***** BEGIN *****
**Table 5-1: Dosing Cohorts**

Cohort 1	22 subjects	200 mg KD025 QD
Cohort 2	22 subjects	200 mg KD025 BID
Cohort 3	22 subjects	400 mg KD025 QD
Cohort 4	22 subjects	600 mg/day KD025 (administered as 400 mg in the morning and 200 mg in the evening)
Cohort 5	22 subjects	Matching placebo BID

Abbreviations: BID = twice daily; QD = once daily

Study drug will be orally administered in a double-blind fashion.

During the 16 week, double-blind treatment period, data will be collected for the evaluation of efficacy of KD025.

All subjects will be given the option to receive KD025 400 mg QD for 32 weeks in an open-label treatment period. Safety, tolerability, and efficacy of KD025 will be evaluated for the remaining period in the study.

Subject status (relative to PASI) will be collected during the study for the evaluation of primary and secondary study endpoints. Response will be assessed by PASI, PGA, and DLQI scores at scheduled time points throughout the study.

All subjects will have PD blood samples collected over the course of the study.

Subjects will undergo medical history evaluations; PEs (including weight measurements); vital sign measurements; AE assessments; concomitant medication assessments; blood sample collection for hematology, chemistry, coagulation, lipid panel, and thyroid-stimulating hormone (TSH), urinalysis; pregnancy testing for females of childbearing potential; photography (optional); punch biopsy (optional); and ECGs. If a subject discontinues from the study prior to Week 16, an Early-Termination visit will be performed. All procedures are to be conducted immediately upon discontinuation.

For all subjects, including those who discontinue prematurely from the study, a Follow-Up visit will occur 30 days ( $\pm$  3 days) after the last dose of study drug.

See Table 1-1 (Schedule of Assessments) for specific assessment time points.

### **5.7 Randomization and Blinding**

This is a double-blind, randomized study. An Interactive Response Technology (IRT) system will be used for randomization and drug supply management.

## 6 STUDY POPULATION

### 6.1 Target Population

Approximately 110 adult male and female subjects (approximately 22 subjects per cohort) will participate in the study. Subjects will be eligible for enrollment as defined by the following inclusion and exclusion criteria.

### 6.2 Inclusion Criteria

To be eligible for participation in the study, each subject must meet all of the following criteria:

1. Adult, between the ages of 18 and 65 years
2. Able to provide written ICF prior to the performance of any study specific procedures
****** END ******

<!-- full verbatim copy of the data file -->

**Table 5-1: Dosing Cohorts**

Cohort 1	22 subjects	200 mg KD025 QD
Cohort 2	22 subjects	200 mg KD025 BID
Cohort 3	22 subjects	400 mg KD025 QD
Cohort 4	22 subjects	600 mg/day KD025 (administered as 400 mg in the morning and 200 mg in the evening)
Cohort 5	22 subjects	Matching placebo BID

Abbreviations: BID = twice daily; QD = once daily

Study drug will be orally administered in a double-blind fashion.

During the 16 week, double-blind treatment period, data will be collected for the evaluation of efficacy of KD025.

All subjects will be given the option to receive KD025 400 mg QD for 32 weeks in an open-label treatment period. Safety, tolerability, and efficacy of KD025 will be evaluated for the remaining period in the study.

Subject status (relative to PASI) will be collected during the study for the evaluation of primary and secondary study endpoints. Response will be assessed by PASI, PGA, and DLQI scores at scheduled time points throughout the study.

All subjects will have PD blood samples collected over the course of the study.

Subjects will undergo medical history evaluations; PEs (including weight measurements); vital sign measurements; AE assessments; concomitant medication assessments; blood sample collection for hematology, chemistry, coagulation, lipid panel, and thyroid-stimulating hormone (TSH), urinalysis; pregnancy testing for females of childbearing potential; photography (optional); punch biopsy (optional); and ECGs. If a subject discontinues from the study prior to Week 16, an Early-Termination visit will be performed. All procedures are to be conducted immediately upon discontinuation.

For all subjects, including those who discontinue prematurely from the study, a Follow-Up visit will occur 30 days ( $\pm$  3 days) after the last dose of study drug.

See Table 1-1 (Schedule of Assessments) for specific assessment time points.

### **5.7 Randomization and Blinding**

This is a double-blind, randomized study. An Interactive Response Technology (IRT) system will be used for randomization and drug supply management.

## 6 STUDY POPULATION

### 6.1 Target Population

Approximately 110 adult male and female subjects (approximately 22 subjects per cohort) will participate in the study. Subjects will be eligible for enrollment as defined by the following inclusion and exclusion criteria.

### 6.2 Inclusion Criteria

To be eligible for participation in the study, each subject must meet all of the following criteria:

1. Adult, between the ages of 18 and 65 years
2. Able to provide written ICF prior to the performance of any study specific procedures